01.06.15 Gov’t Mule Rings in 2015 With AC/DC Set at Beacon Theatre Run (Glide Magazine Show Review)
Gov’t Mule refuses to allow itself to become predictable. Even as the quartet continues an over decade-long tradition of New Year’s runs in New York and Philadelphia, the two nights at The Beacon Theatre in found Warren Haynes and co. looking and moving forward, using the past as touch-points for progress.
Cover material and guest musicians are a given at any Gov’t Mule show in New York and the night of December 30 was no exception, but the real surprise of the night might as well have been the prominence of material from Gov’t Mule’s last studio album Shout. “World Boss Is Coming,” “Whisper In Your Soul,“ “Stoop So Low” and “Forsake n Savior” all reaffirmed the impression left with the 2013 record and subsequent live renditions. The latest originals of the group are of a piece with the band’s vintage tunes, the likes of which did not turn up til late in this evening’s second set.
And even then “Gameface” (with teases of Weather Report’s “Birdland” and ABB’s “Mountain Jam”) and a thrashing “Thorazine Shuffle” were juxtaposed with “Funny Little Tragedy,” which, with its coda of “Message in a Bottle” is turning into a rousing set closer, here all the more so as the Police reference hearkened back to covers alternately startling and moving earlier on. The Mule loves its reggae, but who would’ve guessed they’d arrange Steve Miller’s “The Joker” in Jamaican style (though a quick tease of Bob Marley’s “Get Up Stand Up” was not so much of a surprise). Or, given that New Year’s 2012, Gov’t Mule covered Joe Cocker’s Mad Dogs and Englishmen in its entirety, Haynes would reference that occasion by way of introducing two of the recently deceased British soulman’s tunes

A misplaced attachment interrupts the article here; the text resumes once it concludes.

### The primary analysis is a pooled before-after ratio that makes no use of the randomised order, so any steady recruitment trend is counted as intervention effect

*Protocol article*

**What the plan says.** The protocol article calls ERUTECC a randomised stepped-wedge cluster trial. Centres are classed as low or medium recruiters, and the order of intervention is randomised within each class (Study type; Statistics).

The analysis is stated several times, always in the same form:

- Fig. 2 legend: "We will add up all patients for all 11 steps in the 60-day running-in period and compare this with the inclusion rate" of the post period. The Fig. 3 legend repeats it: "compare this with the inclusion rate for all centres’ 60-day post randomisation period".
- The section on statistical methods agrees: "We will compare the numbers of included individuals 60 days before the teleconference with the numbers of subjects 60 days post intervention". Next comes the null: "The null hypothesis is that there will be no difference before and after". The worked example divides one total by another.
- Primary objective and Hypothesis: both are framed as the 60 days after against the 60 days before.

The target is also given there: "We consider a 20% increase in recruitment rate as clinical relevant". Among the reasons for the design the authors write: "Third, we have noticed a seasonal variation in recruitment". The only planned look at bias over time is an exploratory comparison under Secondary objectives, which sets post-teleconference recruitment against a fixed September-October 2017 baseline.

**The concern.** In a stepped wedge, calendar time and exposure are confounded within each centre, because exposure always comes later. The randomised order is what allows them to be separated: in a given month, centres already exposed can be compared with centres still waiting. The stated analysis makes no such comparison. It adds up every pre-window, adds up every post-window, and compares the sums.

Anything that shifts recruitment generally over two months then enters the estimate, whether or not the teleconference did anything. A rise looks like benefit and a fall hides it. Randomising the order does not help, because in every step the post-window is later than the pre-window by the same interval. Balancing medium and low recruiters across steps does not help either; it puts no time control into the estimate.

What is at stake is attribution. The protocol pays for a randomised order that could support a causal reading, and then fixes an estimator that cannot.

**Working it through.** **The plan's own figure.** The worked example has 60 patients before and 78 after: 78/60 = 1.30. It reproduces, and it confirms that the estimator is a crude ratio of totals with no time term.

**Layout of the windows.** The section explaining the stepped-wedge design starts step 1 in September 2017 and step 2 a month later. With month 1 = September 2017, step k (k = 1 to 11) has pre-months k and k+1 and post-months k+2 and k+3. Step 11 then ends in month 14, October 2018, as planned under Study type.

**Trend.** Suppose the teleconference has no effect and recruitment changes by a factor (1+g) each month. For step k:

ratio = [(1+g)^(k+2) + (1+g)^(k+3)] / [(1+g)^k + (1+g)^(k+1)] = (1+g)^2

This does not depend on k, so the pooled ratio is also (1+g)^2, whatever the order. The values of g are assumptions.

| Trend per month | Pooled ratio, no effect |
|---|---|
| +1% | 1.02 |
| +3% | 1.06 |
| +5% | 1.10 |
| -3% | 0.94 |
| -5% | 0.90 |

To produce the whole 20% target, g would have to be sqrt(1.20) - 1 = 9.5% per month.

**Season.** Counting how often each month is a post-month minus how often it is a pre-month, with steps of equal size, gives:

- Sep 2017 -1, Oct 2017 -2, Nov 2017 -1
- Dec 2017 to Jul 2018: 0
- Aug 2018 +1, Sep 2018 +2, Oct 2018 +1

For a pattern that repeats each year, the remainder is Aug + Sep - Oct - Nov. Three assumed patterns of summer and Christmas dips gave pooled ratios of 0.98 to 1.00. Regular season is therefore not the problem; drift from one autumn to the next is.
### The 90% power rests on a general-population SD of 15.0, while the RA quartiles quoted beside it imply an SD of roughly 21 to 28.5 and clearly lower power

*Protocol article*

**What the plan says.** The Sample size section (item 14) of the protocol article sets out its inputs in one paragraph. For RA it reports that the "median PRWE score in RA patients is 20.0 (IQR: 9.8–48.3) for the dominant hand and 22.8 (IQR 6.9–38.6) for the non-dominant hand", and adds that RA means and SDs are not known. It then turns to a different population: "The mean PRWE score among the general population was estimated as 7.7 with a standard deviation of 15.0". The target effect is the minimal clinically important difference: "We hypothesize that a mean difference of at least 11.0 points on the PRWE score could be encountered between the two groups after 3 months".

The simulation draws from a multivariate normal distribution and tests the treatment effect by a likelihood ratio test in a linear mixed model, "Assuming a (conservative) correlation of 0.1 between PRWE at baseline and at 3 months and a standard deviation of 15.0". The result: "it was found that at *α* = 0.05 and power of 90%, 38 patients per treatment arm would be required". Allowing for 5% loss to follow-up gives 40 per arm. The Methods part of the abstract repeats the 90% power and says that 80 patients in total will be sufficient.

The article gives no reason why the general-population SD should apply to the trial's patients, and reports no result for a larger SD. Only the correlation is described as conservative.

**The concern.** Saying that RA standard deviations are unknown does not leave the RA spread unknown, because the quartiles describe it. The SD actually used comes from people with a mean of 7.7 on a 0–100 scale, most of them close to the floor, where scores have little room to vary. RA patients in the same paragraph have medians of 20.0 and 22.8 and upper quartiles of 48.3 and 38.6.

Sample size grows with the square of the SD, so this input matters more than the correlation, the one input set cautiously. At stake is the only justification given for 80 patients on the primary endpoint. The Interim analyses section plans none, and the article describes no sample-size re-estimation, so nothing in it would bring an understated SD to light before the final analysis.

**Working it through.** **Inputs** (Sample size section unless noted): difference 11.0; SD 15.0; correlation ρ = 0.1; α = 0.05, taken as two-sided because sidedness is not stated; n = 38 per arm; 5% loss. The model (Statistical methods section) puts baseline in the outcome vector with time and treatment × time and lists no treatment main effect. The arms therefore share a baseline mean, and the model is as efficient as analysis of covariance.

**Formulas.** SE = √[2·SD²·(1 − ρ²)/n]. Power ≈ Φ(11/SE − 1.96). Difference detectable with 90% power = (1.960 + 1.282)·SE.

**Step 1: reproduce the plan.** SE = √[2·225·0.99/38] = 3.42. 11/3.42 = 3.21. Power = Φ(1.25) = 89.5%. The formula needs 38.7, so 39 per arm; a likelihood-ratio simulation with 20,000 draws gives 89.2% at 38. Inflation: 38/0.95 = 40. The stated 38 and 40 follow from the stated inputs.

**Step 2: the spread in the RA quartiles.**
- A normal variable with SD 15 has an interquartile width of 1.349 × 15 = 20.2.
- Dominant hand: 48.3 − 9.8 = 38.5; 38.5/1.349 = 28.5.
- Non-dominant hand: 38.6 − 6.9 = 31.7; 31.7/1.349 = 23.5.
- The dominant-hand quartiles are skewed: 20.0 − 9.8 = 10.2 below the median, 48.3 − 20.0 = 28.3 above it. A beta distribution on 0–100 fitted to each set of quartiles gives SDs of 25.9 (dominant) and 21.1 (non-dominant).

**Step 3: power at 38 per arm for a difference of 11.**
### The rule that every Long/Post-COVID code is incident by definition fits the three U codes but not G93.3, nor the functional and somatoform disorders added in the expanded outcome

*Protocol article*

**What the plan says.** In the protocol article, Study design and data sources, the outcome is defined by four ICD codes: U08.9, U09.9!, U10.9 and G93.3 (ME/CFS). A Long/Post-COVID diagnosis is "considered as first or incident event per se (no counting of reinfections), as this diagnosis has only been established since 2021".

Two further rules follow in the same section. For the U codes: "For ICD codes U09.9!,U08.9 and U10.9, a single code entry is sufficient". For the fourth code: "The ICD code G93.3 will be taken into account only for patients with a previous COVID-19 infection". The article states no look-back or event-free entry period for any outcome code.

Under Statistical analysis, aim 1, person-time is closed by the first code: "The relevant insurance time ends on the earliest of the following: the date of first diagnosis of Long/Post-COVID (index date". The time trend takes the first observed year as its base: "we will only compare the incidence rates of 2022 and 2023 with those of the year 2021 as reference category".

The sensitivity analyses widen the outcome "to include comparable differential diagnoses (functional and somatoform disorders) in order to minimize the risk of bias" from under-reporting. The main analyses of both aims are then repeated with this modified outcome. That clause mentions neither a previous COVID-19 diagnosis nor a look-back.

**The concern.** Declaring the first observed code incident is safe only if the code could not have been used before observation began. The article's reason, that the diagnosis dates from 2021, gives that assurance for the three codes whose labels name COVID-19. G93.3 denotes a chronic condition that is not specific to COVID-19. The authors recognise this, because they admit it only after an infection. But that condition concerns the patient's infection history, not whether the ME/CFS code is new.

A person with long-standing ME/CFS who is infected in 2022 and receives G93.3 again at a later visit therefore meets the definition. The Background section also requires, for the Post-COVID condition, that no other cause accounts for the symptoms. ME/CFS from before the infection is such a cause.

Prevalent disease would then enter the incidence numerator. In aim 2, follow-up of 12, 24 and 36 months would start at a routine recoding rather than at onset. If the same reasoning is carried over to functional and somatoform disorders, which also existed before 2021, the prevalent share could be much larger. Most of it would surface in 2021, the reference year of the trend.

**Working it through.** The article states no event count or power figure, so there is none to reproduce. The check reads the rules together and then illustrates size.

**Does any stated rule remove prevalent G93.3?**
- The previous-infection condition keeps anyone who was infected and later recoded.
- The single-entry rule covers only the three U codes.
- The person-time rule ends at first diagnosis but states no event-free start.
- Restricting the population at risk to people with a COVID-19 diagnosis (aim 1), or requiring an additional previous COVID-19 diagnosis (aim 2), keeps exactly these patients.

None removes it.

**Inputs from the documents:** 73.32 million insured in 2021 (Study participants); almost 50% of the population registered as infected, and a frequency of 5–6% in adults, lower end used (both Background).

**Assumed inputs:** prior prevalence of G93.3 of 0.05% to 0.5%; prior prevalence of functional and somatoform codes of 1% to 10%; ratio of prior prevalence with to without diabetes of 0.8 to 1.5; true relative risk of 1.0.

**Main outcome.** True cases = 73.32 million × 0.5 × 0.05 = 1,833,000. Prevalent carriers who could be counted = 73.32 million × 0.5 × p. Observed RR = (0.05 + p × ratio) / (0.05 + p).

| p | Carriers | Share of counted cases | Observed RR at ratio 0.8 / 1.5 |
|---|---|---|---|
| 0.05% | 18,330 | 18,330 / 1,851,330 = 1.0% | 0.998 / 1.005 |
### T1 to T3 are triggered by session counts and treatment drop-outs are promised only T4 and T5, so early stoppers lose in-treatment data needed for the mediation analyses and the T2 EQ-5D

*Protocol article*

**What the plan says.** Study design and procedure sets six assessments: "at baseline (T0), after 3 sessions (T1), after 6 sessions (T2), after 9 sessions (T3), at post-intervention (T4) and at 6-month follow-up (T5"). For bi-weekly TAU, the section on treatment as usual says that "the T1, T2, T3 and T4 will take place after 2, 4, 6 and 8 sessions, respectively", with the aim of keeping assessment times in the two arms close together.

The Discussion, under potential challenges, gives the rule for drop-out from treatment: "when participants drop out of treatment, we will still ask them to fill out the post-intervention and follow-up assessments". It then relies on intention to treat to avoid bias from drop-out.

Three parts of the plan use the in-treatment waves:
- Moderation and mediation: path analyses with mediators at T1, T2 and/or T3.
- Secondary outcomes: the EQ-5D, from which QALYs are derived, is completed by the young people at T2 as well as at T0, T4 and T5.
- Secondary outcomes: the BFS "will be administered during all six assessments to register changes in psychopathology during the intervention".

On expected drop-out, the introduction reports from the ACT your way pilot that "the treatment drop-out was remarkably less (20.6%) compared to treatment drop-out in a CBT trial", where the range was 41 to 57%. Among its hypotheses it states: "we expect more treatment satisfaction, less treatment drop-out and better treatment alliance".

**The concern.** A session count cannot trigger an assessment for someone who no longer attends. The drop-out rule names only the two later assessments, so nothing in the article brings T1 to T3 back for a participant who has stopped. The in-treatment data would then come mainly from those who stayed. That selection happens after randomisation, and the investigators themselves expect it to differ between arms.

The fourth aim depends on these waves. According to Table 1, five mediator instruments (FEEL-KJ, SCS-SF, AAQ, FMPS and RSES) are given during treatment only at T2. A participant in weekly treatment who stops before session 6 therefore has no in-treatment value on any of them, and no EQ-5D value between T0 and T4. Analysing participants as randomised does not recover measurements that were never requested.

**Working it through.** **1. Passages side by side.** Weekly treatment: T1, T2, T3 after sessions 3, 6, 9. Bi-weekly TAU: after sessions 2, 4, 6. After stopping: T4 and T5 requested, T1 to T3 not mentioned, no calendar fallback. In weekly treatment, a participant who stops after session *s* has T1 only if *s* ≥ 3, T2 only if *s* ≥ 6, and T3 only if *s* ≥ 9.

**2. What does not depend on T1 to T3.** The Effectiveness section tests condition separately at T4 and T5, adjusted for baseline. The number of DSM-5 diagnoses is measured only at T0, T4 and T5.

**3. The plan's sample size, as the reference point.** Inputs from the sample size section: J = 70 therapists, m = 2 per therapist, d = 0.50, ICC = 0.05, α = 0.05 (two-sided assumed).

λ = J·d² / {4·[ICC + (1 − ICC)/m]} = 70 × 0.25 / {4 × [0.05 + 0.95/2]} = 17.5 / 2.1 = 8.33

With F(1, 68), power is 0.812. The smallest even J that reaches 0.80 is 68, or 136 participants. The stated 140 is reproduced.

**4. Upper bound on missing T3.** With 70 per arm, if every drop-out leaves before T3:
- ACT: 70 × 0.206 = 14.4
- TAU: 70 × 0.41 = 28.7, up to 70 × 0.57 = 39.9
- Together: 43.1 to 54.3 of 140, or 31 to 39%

But Leonard Cohen’s “Bird on a Wire” has to be one of Cocker’s lesser-known interpretations–though it may be his most openly vulnerable one–while “The Letter,” second only in familiarity to the Beatles “With a Little Help From My Friends,” made for an ideal set closer, albeit a somewhat odd piece of pacing. Given that fusion drummer Billy Cobham’s “Stratus,” strategically positioned at mid-point of the set, was the only extended jam of the evening, another slice of familiar Mule would’ve changed the impact of the first hour plus, the night as a whole night and, given the logic this group prefers to impart to their performances, the two-nights overall.
Additional latter day Mule tunes including Shout’s “Done Got Wise” and By A Thread’s “Broken Down On the Brazos” led to the other high points of this show. Drummer Simon Kirke, of Free and Bad Company fame, gleefully bashed away at Matt Abts’ drums for the former’s “Mr. Big” as well as the British band’s cover of Albert King’s “The Hunter.” Returning from last year’s New Year at the Broadway venue, drummer Carmine Appice guested for an absolutely uproarious encore of Rod Stewart’s “Hot Legs” plus Faces’ “Stay With Me,” the first given extra cache as the former Vanilla Fudge and Beck, Bogert & Appice member played with one of The Mod’s solo backing groups.